We then performed individual genotyping for the 36 positive microsatellites that passed both the first and second screenings ( Fig ) using individual-subject DNA from the pooled DNA set. We excluded 18 microsatellites because they deviated from the Hardy-Weinberg equilibrium or coded gene deserts.

Using the full sample of 240 subjects and 360 controls, the remaining 18 positive microsatellite markers were typed ( Table I ). Six microsatellites ( D1S0411i , D1S1358i , D3S0810i , D6S0827i , D7S0133i , and D15S0154i ) showed differences between allele frequencies of the subjects and controls at P <0.001 (not sufficient for a significant threshold of Bonferroni correction): the first ( D1S0411i : P = 6.66 × 10 −4 ) was located on chromosome 1p22.3, the second ( D1S1358i : P = 4.22 × 10 −4 ) was located on chromosome 1q32.2, the third ( D3S0810i : P = 9.24 × 10 −4 ) was located on chromosome 3q23, the fourth ( D6S0827i : P = 6.61 × 10 −4 ) was located on chromosome 6q23.2, the fifth ( D7S0133i : P = 8.45 × 10 −4 ) was located on chromosome 7q11.22, and the sixth ( D15S0154i : P = 5.71 × 10 −5 ) was located on chromosome 15q22.22 ( Table II ). These cytobands referred to the GRCh build 37/hg19.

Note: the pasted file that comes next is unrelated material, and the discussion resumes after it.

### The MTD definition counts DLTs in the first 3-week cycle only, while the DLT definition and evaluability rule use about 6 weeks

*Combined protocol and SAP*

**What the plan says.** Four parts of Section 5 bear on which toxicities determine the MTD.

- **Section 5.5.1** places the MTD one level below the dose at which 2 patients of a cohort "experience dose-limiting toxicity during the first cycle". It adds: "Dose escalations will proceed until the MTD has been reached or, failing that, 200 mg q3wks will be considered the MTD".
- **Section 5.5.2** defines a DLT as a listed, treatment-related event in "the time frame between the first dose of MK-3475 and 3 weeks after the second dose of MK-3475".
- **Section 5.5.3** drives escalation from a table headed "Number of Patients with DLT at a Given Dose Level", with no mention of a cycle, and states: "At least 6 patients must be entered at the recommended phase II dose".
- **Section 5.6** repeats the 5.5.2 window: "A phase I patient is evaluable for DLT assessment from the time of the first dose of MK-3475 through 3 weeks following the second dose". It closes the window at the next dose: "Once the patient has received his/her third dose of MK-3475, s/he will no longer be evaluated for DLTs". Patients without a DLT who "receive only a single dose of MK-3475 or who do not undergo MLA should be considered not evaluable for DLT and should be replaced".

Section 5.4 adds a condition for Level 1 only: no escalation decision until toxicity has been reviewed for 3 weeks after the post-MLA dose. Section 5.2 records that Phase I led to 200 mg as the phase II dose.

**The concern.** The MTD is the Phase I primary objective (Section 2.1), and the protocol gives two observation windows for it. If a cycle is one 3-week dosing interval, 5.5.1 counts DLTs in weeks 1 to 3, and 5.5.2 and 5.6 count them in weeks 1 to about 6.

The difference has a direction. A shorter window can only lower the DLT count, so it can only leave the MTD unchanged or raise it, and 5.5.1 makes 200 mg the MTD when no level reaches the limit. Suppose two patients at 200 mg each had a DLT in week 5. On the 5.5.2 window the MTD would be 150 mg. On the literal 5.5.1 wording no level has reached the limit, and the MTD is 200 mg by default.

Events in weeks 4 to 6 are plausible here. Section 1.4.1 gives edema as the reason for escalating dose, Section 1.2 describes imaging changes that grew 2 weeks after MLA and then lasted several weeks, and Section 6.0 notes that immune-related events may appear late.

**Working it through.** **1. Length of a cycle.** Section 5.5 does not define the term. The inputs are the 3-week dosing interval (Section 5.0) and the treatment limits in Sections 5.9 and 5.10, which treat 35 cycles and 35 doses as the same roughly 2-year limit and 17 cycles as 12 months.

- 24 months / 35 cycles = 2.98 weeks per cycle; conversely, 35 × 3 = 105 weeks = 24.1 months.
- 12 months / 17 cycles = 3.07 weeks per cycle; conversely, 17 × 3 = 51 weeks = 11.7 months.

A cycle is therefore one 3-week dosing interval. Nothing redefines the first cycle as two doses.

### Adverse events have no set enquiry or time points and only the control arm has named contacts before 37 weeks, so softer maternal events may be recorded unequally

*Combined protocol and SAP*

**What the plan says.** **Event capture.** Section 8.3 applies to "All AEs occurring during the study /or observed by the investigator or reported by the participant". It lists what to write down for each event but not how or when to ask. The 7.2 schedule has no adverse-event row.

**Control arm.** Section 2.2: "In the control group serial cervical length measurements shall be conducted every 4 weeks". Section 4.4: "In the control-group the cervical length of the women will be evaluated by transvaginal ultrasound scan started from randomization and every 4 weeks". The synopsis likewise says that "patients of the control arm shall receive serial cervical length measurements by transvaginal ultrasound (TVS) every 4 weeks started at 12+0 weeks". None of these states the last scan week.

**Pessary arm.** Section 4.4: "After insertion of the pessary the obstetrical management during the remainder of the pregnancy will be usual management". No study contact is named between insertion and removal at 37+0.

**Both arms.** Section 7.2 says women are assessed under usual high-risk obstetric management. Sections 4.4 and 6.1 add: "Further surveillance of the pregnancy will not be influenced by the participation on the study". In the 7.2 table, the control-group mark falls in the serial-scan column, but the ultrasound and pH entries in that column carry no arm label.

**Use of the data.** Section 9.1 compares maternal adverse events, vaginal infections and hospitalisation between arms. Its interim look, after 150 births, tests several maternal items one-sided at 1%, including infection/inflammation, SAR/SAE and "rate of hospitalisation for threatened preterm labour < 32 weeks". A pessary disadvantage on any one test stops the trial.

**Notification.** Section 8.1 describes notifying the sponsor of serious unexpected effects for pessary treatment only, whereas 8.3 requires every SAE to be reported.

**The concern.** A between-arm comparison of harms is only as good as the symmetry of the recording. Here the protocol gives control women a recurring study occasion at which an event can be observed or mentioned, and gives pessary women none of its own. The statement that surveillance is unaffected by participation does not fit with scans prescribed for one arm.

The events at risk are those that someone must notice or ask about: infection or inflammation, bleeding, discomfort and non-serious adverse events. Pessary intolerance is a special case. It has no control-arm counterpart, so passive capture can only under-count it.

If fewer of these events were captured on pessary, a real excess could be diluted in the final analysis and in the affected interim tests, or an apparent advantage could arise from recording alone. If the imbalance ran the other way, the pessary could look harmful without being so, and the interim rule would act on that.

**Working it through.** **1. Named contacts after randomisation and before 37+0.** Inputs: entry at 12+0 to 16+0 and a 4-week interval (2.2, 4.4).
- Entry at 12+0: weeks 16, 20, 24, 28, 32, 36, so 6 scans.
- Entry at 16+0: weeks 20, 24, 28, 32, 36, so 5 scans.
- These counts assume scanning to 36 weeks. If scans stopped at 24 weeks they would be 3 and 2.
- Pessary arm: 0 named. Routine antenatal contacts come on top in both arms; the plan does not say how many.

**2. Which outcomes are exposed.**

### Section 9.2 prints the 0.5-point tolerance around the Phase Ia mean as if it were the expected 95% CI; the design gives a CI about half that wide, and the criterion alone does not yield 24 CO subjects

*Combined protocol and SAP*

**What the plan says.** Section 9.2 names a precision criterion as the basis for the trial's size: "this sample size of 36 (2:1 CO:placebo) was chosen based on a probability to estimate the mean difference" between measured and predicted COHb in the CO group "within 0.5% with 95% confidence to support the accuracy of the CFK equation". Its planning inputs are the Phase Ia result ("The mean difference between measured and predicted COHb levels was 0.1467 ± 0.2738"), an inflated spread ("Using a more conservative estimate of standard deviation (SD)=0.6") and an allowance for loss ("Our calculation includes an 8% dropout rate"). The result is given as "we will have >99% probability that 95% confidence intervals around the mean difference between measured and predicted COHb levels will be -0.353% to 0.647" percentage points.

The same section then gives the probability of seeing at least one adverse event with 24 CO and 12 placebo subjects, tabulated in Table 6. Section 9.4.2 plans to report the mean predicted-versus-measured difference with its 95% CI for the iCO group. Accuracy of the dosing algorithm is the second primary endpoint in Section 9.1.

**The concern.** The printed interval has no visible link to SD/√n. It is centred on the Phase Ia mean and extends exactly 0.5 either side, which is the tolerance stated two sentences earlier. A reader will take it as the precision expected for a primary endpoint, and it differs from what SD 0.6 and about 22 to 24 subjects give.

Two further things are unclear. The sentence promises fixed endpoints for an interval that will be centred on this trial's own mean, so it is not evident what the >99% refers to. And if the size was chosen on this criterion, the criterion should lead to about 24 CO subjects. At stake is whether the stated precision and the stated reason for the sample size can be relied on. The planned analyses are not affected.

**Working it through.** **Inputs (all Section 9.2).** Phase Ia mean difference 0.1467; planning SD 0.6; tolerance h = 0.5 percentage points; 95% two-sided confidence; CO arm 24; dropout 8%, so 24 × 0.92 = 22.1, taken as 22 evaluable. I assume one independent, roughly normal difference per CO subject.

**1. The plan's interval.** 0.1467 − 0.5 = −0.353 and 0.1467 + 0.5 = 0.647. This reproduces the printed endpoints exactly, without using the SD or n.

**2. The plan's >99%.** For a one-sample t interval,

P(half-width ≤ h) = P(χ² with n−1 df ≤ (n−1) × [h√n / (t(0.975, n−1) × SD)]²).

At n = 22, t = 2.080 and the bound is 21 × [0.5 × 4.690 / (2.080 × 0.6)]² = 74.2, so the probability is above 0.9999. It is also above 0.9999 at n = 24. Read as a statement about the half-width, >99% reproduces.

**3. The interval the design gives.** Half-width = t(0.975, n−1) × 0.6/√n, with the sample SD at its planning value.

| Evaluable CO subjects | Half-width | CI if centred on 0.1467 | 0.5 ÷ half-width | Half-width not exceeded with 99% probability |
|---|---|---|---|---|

Table I
Eighteen microsatellite markers that showed significant association with mandibular prognathism after pooled DNA genotyping
Microsatellite Cytoband Physical position of amplicon Primer sequence
From To Forward Reverse
D15S0154i 15q22.22 61510259 61510524 GTGGCTCATAAATAGATCATGA AGCTTGAATATTACAGGTCCTAAC
D1S1358i 1q32.2 208365606 208365706 AGTCACCACCTGCCATATG TCCAGGGTTGTCTTGTCC
D6S0827i 6q23.2 134158402 134158641 GCTGCGCAATTAGAATAATAAA GCACAACCAATTTCTTGATG
D1S0411i 1p22.3 85179329 85179616 TGCTTGAACCTGATAGGTAGAG GGCTTGTAGATGCTAGGAAAG
D7S0133i 7q11.22 71515838 71516140 CCAATTAACTAATTCTACCATCAC ATTAGCCAAGCATGGTATAATC
D3S0810i 3q23 141366397 141366800 TGGAGTCATCTAATGGCAC TCGCTAATCTAGTCAGTTGAAG
D3S0830i 3p24.3 23566089 23566434 ATCATGGAACTAGAATAAGCCT AAGCCACTAAGTCTGTAACAGTAG
D4S0965i 4q28.2 129784002 129784098 GTTACAGAAGATACTCCTGGCAG ACAGAGACATGGATGGACAC